Atomic Power Keeps The World O Essay

  • Просмотров 181
  • Скачиваний 9
  • Размер файла 15

Atomic Power Keeps The World O Essay, Research Paper Atomic Power Keeps the World on the Brink It was 1945 and World War II was in full swing. Bombs were falling all over Europe, destruction was everywhere, and Nazi death camps were running at full speed attempting to exterminate the Jewish population and others deemed undesirable. Japan s bombing of Pearl Harbor, four years earlier, had forced the United States to end its isolationist practices and join the battle. In the secret labs of Los Alamos there lurked a new weapon. At this lab scientists were working feverishly to complete what would become the most destructive and potent weapon the Earth had ever seen, the atomic bomb. Not only would this bomb end the final stage of World War II but it also set the world on a

dangerous path to see who could create and amass the most powerful arsenal of weapons. The effects of this would be far reaching and would create an uneasy aura of anxiety that permeated through the conscience of humanity. It was a race against time. Whoever was first to unlock the mysteries of the atom would inevitably win the war. Fortunately for the preservation of humanity, God and luck was on the side of the Allied powers, and the United States was able to complete the puzzle first. Ironically a German scientist who defected during the war helped fill in some of the missing links to the equation. This magnificent device was able to unleash the power of the atom creating an explosion equal to roughly 15 kilotons of TNT. After Japan s rejection of multiple warnings to

surrender and give up the war they set their own fate in the history books to be the first to experience the horror of this new weaponry. On August 5th, 1945, an American B-29 Superfortress dropped the first atomic bomb on the Japanese city of Hiroshima. As the plane, which was later named Enola Gaye, departed the drop site and began its return home, a large mushroom shaped cloud of smoke rose up from the city. This city of nearly 300,000 people experienced enormous devastation. Somewhere between 40,000 and 72,000 human lives vanished in minutes from this incredible force of atomic power. Buildings, trees, and other animals, also vanished in the intense wave of nuclear heat the shot outward from the drop point. An estimated 70,000 out of 76,000 buildings in the city were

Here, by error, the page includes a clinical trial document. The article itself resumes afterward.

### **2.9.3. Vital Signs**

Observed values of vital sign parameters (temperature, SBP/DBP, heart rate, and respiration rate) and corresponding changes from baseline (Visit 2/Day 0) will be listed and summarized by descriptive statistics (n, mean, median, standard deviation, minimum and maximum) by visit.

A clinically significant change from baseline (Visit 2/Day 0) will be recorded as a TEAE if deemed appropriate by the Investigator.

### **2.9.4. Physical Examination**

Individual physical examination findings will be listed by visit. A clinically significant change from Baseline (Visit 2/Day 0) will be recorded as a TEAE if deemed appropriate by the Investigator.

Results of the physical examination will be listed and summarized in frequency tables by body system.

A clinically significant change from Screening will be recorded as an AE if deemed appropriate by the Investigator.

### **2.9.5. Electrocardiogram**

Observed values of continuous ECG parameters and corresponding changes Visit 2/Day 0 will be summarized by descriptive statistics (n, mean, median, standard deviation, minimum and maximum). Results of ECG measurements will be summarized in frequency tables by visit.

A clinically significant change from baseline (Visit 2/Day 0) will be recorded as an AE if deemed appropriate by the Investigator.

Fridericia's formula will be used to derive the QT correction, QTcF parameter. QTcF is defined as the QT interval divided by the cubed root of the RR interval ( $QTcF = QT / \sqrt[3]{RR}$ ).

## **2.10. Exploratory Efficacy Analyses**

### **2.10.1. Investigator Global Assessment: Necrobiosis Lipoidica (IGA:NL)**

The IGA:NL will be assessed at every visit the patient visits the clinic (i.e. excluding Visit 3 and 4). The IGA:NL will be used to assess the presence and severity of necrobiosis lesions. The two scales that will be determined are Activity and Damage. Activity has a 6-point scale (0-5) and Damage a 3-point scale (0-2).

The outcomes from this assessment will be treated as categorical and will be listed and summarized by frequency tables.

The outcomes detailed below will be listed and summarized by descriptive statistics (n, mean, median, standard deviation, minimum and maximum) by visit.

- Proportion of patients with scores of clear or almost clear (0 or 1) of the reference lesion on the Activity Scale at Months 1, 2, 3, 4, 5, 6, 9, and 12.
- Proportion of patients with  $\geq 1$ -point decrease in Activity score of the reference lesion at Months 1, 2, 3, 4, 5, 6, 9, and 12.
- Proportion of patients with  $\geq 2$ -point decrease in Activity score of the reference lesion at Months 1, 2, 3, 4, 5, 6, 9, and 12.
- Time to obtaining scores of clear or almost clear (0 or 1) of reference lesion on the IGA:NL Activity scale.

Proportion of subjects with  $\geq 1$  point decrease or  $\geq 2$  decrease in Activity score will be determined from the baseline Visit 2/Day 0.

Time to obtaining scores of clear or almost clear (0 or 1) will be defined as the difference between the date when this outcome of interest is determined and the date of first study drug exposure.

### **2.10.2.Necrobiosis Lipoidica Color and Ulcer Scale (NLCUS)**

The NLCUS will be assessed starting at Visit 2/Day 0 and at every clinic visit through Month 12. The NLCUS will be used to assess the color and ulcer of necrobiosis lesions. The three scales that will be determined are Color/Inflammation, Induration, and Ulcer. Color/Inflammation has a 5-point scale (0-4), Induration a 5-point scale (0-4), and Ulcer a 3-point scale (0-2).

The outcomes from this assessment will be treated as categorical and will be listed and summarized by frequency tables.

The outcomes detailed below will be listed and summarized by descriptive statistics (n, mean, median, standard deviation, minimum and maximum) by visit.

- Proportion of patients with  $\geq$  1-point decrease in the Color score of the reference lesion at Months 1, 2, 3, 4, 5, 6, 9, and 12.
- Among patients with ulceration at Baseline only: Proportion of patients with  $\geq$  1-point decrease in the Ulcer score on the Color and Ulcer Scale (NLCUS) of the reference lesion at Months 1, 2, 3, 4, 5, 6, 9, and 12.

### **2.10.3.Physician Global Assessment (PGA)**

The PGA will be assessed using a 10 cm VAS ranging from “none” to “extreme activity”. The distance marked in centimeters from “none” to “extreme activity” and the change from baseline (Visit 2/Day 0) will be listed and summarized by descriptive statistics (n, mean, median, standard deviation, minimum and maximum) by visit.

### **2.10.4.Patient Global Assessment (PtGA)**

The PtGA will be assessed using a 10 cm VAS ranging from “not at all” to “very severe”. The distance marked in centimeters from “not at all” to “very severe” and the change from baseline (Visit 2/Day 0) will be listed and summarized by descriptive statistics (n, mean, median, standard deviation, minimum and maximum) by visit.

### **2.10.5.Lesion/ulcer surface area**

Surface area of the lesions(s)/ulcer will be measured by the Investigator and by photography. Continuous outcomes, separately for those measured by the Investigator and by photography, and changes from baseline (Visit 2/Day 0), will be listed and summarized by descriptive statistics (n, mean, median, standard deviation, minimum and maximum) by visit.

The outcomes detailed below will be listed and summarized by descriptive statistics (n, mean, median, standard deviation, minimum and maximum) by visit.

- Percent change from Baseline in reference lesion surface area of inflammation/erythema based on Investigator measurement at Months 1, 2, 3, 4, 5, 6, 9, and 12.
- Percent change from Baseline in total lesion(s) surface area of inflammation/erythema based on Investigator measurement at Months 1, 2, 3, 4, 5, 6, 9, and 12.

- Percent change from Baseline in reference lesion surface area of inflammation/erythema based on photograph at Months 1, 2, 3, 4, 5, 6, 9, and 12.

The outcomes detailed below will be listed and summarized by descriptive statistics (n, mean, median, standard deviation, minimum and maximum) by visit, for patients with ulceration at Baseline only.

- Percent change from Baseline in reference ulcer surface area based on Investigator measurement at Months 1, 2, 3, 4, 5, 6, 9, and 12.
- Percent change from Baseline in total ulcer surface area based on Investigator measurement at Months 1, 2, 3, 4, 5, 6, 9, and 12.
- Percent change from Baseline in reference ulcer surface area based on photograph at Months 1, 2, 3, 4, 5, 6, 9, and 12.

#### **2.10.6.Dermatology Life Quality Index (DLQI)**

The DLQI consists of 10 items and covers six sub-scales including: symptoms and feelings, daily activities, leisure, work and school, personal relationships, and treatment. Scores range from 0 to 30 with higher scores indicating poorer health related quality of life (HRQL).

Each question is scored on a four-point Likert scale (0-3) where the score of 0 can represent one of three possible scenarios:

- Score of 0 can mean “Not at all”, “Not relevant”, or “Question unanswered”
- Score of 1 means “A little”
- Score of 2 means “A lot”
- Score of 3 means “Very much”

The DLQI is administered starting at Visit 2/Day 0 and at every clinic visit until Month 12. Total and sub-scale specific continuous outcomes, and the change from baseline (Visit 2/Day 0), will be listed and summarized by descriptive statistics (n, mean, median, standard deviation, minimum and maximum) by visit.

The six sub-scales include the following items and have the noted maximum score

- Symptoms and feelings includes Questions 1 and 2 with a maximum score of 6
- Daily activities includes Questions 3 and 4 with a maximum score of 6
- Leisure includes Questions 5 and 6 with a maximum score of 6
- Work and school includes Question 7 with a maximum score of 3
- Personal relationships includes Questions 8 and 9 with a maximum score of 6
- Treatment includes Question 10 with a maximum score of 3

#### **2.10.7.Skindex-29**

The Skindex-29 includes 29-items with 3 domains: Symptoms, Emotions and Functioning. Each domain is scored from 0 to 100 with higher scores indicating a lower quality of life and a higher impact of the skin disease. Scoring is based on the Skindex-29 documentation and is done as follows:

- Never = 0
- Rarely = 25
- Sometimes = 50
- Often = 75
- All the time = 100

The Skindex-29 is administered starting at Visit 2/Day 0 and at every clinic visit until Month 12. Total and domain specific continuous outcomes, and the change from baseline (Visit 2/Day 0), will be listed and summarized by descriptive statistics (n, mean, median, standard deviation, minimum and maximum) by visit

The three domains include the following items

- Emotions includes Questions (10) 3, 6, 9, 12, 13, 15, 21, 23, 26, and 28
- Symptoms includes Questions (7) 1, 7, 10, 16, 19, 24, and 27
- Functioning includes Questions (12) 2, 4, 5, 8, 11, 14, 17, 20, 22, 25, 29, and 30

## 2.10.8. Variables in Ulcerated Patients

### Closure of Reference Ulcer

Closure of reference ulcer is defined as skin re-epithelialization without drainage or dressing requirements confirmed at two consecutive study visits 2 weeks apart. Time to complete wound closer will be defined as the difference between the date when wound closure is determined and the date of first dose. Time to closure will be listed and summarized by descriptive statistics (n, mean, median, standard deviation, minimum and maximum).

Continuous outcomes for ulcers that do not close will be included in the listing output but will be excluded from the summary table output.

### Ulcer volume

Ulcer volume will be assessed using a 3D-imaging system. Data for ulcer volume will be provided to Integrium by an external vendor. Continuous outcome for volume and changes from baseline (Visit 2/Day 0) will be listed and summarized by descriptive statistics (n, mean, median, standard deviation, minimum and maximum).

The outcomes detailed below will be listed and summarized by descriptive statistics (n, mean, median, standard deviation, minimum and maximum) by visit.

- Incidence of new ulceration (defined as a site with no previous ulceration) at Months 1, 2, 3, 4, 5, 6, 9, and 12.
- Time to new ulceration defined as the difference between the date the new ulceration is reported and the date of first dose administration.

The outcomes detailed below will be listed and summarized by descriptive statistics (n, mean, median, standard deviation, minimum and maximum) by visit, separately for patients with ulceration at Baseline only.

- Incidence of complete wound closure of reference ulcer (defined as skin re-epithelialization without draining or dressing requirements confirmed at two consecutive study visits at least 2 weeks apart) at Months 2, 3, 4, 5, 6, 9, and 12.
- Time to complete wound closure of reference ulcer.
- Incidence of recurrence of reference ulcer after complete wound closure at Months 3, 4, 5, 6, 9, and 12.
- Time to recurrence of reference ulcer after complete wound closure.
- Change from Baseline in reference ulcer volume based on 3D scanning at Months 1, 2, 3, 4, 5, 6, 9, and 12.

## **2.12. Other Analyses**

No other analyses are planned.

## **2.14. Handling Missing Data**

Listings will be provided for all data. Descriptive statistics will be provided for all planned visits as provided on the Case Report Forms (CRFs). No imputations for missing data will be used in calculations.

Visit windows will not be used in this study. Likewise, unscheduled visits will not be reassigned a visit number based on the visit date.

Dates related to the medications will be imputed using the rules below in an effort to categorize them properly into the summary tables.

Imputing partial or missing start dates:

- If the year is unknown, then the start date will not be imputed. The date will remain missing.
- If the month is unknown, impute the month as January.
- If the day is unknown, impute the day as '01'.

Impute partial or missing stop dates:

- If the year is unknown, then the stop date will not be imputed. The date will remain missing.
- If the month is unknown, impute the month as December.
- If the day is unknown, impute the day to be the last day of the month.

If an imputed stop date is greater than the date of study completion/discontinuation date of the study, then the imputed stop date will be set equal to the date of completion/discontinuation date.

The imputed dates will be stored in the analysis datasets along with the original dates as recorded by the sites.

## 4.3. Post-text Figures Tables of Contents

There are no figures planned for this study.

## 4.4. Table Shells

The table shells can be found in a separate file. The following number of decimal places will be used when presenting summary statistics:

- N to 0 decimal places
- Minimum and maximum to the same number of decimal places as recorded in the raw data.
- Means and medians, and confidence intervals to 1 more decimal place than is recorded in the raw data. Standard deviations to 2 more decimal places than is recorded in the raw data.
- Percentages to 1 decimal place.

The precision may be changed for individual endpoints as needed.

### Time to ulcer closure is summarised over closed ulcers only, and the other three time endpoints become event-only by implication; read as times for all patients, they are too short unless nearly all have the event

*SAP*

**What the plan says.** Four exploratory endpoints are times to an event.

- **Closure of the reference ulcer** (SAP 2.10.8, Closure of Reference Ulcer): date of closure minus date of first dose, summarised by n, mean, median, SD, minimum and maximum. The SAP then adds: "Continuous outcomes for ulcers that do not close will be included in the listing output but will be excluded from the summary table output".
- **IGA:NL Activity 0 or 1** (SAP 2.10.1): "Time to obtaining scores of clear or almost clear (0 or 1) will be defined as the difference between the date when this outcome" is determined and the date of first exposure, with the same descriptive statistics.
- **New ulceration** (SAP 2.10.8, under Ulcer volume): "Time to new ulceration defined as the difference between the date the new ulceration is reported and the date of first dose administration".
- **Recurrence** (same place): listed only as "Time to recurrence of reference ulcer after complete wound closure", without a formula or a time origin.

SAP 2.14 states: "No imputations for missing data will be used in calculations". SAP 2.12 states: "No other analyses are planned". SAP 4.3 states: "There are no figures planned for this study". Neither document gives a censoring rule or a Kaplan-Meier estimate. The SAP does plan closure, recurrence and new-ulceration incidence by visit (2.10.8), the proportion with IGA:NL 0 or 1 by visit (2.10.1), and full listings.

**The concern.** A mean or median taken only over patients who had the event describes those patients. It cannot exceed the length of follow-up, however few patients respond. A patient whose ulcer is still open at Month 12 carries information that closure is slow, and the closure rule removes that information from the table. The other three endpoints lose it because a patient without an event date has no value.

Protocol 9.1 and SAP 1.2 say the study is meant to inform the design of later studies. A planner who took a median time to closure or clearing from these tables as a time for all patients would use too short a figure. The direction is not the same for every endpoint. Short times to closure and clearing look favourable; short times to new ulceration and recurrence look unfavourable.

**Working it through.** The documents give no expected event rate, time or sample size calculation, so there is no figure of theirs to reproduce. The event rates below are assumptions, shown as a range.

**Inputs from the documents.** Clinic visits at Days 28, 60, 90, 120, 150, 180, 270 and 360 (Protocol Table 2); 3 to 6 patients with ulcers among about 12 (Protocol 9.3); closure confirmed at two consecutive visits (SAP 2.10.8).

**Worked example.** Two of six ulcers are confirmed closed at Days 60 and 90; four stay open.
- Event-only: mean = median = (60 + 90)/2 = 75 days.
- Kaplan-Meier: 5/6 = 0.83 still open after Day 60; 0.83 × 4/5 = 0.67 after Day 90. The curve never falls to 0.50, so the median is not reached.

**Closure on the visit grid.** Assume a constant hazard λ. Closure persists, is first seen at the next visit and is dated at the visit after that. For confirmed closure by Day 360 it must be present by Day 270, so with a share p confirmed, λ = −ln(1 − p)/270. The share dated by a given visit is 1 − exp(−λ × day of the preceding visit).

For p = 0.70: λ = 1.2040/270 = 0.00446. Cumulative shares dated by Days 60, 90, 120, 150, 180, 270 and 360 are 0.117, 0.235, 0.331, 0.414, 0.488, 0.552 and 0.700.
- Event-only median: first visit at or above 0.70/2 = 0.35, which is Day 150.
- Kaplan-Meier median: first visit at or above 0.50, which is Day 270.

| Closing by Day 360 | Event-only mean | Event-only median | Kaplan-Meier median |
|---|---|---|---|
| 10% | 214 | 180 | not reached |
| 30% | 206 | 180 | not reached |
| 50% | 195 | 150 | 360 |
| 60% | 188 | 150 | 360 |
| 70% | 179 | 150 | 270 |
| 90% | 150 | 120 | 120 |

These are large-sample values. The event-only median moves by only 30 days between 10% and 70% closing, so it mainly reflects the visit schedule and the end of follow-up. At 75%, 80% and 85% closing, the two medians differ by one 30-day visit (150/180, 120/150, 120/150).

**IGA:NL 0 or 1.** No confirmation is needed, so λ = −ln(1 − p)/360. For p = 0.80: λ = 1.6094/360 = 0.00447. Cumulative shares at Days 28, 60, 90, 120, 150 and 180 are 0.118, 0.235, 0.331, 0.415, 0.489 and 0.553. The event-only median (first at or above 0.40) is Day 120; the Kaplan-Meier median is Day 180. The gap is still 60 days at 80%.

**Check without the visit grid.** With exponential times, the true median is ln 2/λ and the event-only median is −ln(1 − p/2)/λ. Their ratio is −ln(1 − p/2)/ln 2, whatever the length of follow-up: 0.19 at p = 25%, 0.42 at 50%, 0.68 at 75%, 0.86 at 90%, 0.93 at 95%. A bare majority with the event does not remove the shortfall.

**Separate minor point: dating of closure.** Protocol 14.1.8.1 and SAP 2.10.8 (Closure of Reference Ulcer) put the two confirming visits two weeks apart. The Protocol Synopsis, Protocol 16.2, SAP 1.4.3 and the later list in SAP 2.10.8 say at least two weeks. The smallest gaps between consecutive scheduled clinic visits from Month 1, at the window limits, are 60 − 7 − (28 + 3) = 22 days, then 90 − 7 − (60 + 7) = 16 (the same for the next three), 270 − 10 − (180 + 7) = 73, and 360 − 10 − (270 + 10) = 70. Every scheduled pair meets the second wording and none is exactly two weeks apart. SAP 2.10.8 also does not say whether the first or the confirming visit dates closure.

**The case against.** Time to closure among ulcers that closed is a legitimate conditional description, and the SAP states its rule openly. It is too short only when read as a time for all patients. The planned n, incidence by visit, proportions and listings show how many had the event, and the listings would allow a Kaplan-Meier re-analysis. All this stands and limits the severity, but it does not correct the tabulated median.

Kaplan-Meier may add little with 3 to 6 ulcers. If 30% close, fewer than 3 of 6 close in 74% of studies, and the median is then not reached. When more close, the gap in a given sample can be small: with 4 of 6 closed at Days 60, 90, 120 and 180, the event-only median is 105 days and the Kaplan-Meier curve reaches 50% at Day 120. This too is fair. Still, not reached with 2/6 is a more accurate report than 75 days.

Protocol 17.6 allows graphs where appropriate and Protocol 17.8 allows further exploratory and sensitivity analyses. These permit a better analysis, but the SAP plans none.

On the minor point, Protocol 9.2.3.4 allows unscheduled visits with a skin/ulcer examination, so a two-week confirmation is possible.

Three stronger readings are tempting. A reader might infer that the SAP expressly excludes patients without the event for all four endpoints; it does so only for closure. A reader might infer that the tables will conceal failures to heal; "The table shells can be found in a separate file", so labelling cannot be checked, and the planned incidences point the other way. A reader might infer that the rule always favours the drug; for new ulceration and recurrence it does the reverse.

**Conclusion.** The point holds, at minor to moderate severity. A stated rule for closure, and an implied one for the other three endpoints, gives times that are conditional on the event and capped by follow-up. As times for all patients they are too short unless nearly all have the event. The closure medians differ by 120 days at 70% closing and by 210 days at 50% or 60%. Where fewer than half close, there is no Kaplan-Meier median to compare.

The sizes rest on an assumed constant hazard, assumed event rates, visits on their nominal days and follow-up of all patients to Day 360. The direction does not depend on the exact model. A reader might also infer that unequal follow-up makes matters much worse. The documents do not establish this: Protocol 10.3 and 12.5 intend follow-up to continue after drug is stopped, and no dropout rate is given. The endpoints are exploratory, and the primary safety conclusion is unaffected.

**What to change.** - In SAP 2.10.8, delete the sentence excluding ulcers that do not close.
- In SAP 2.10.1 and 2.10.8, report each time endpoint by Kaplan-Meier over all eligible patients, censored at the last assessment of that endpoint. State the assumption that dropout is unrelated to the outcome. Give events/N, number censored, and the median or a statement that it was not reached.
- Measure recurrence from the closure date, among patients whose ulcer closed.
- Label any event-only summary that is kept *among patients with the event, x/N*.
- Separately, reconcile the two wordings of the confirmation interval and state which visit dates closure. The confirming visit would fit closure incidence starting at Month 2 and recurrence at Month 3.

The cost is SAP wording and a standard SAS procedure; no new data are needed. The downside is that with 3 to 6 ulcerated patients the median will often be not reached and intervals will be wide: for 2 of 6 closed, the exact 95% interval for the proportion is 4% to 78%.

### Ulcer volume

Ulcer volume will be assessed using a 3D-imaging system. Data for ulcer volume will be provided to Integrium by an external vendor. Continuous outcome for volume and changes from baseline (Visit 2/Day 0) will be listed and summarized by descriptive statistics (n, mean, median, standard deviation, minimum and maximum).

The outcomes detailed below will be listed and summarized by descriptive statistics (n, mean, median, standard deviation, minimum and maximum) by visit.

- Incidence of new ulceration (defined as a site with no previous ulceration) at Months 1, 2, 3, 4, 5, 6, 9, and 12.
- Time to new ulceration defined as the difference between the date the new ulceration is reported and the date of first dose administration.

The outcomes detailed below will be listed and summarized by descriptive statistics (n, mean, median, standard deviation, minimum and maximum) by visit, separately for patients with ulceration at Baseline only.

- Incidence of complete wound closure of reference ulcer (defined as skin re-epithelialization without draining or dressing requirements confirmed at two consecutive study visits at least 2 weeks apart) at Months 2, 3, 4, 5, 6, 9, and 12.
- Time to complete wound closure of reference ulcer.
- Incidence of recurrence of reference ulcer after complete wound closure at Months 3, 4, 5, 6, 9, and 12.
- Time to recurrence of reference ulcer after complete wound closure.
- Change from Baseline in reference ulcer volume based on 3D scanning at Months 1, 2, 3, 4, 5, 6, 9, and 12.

destroyed. The United States again asked for Japan s surrender, and again Japan s leadership refused. Despite the unimaginable destruction and loss of life that had occurred at Hiroshima the Japanese chose to insanely fight onward. On August 9th, 1945, another atomic bomb was dropped, this time on the city of Nagasaki. As with the first blast, this city was also completely devastated. The death toll here stood between 30,000 and 40,000, with 44 percent of the city destroyed. Finally, now believing that there country really would face utter annihilation, the Japanese announced their unconditional surrender and the final stage of World War II had come to an abrupt end. This feeling of relief would not last long. With the war over and before the new era of peace could comfortably

set in, the race to develop even more powerful weaponry was on. The two main competitors were the United States and the Union of Soviet Socialist Republics (U.S.S.R.). These two former allies, who had radically different governmental and political ideologies, emerged from the war as the two lone superpowers of the world. They were neck and neck in a major arms race that would put the world on the edge of it s seat and send it into a period of great anxiety and worry. As these two superpowers continued their arms race, increasingly powerful bombs were developed. The creation of nuclear bombs that had the power of 500 atomic bombs, the size of the ones dropped on Nagasaki and Hiroshima, worried the international community of the fate these weapons could inevitably bring. Weapons of